SUSTAINING TENNESSEE IN THE FACE OF CLIMATE CHANGE: GRAND CHALLENGES AND GREAT OPPORTUNITIES
Understanding of climate change and its potential impacts on the environmental and socio-economic conditions and quality of life in the State of Tennessee. Opportunities for adaptation and mitigation.
Due to the increasing severity of ice storms, the Chattanooga Volkswagen production plant spent $5 million in early 2012 to install a fabric hail net over half of its 5,000-space loading yard, thereby protecting shipments of new cars from costly body damage. Each hail-damaged car costs between $300 and $1500 to repair, depending on the number of significant dents. The company has installed a similar hail net at its Nissan production plant in Smyrna. These “hail nets” have recently been installed at the Chattanooga Volkswagen production plant....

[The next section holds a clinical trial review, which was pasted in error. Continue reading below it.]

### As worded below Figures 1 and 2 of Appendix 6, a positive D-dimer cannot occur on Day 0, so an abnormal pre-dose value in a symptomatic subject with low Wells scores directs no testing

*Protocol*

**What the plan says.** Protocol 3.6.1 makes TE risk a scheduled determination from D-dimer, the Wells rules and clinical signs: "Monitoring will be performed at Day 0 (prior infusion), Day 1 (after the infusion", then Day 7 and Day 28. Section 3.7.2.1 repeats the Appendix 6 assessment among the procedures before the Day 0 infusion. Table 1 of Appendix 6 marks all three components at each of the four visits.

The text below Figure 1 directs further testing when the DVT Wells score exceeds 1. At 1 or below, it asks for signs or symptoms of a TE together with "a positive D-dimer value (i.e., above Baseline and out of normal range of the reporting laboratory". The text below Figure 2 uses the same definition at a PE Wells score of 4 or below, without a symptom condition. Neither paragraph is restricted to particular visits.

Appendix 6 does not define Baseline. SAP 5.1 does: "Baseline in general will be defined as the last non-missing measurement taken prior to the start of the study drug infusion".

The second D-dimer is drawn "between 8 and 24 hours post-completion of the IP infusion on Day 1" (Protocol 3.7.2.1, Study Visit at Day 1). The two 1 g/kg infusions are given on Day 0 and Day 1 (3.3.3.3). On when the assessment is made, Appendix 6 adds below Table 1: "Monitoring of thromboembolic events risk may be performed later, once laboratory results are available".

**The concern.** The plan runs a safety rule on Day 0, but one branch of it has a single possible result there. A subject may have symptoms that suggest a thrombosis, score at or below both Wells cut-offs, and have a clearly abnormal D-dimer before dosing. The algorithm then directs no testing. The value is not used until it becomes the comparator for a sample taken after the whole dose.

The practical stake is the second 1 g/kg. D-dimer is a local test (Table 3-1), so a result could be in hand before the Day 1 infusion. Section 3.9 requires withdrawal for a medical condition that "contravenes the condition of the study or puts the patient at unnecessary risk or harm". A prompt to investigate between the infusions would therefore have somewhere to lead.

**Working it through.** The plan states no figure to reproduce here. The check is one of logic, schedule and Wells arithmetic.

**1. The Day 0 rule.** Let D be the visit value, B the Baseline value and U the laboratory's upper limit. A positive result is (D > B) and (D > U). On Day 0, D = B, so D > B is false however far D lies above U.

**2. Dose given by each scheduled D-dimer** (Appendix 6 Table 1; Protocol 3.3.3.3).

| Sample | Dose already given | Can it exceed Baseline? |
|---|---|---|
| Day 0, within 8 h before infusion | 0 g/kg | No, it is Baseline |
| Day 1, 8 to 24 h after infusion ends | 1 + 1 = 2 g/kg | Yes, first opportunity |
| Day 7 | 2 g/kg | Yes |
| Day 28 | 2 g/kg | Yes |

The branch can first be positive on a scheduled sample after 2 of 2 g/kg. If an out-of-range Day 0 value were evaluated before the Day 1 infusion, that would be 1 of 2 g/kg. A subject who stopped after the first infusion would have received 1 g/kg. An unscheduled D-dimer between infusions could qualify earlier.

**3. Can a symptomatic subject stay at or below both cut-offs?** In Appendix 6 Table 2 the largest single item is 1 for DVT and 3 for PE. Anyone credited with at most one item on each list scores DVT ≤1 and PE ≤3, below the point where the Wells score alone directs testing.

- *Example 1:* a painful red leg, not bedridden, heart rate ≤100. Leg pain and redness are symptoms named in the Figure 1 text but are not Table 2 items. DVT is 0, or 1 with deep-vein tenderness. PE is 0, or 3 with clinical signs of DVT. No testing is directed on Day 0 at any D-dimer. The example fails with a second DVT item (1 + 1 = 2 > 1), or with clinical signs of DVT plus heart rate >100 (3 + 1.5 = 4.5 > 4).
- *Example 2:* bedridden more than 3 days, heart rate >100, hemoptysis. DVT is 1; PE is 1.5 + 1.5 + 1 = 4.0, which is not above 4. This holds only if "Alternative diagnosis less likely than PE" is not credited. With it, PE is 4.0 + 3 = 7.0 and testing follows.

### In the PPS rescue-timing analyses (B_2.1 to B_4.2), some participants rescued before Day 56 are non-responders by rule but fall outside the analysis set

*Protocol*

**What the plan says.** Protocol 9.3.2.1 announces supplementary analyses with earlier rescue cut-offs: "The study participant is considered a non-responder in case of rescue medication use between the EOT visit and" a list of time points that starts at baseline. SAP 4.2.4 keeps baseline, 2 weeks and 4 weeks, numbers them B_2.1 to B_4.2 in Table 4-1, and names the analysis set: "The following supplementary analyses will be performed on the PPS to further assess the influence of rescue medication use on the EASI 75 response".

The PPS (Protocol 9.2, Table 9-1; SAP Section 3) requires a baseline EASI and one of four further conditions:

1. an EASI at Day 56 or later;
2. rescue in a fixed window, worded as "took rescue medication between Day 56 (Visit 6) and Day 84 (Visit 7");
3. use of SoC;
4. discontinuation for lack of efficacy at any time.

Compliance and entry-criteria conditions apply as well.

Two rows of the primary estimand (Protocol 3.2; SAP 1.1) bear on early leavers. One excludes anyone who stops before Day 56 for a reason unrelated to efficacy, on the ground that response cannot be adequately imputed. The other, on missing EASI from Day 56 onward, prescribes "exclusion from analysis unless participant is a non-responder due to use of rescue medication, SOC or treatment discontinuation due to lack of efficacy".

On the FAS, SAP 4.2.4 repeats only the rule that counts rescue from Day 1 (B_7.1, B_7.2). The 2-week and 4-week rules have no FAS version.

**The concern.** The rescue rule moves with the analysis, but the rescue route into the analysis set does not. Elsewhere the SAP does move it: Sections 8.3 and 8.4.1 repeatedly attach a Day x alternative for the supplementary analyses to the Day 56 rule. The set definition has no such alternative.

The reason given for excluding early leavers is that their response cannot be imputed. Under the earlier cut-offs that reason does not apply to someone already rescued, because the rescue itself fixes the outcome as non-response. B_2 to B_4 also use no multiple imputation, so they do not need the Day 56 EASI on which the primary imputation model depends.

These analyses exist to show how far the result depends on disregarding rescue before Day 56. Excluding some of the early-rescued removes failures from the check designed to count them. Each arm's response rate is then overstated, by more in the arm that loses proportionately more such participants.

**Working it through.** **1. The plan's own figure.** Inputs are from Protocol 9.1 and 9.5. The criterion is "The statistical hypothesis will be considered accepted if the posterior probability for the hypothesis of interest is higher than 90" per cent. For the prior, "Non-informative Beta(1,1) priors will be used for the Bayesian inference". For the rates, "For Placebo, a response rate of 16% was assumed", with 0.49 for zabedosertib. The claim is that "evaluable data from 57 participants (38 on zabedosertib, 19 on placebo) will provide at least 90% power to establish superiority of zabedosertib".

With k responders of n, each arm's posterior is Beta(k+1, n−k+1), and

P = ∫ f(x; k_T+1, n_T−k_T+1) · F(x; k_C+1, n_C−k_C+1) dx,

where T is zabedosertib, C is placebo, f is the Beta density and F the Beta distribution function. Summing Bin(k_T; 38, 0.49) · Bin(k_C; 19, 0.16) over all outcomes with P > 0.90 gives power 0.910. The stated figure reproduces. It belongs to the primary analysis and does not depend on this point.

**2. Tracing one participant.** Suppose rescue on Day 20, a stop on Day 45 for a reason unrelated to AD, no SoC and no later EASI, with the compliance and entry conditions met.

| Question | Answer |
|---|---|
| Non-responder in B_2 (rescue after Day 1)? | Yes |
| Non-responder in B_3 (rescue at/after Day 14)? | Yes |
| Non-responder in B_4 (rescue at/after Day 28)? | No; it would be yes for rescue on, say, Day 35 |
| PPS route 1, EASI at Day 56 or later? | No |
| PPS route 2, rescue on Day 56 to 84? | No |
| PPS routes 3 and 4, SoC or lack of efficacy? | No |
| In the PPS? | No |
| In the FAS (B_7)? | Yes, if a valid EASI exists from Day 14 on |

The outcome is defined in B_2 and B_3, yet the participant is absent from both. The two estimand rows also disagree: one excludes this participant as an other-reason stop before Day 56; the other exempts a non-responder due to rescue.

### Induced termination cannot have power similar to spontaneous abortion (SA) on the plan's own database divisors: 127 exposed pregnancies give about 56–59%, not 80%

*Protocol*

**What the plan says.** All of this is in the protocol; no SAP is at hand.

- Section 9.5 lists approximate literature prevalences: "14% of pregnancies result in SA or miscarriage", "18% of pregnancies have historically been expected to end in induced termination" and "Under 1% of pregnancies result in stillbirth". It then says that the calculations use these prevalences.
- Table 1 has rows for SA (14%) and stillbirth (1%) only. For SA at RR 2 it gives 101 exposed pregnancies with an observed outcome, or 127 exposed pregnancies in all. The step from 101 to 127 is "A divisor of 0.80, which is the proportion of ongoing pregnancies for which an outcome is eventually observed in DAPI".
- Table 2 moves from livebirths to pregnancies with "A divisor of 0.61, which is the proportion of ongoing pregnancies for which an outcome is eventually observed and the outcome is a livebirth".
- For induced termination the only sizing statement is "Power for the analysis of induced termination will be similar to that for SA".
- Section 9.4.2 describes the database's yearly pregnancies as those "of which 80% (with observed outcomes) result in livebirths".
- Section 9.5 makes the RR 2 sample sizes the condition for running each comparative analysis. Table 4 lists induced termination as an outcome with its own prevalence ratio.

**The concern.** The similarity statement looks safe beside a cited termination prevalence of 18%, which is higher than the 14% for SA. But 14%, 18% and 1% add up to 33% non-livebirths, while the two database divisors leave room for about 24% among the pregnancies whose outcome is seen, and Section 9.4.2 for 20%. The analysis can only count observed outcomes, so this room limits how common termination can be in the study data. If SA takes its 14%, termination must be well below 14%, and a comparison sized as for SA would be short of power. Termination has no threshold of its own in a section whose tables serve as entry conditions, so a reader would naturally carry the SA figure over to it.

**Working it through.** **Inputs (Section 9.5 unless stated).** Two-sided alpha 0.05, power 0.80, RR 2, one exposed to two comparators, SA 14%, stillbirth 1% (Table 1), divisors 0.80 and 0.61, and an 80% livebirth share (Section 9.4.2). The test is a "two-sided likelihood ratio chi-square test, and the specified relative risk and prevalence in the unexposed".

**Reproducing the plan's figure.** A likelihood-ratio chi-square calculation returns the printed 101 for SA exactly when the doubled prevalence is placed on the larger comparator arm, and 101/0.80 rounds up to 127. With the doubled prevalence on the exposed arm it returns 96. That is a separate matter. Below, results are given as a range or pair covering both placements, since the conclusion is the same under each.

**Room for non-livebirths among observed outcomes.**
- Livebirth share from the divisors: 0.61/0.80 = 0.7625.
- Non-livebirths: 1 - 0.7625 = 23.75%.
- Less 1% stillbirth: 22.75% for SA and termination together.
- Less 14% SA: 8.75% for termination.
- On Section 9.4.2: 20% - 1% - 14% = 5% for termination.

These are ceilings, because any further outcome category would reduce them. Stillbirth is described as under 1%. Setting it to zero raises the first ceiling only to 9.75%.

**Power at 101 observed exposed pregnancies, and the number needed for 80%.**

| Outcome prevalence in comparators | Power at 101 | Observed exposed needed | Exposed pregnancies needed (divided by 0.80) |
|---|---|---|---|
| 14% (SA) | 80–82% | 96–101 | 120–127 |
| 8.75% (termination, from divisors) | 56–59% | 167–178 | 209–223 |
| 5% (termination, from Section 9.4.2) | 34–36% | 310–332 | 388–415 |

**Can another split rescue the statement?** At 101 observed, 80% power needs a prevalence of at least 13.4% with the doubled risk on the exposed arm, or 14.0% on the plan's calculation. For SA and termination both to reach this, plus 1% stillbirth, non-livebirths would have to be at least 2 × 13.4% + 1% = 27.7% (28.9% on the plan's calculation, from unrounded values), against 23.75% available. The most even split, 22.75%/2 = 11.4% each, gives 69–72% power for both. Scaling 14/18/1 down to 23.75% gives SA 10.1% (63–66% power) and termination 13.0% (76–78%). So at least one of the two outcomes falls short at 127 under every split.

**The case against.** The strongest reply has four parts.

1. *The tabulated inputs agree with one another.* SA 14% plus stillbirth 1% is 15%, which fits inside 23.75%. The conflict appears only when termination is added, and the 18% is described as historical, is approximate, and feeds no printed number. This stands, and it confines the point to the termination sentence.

By law, nuclear plants may not heat rivers above 86.9°F with their discharged water.i During portions of July and August of 2010, the Tennessee Valley Authority’s (TVA’s) Browns Ferry Nuclear Plant had to run at 50% or less of its capacity when the Tennessee River was found to have temperatures reaching 90°F.ii During that time, TVA had to purchase replacement power for its consumers at expensive rates. TVA ended up spending $80 million to construct an additional cooling tower at Browns Ferry....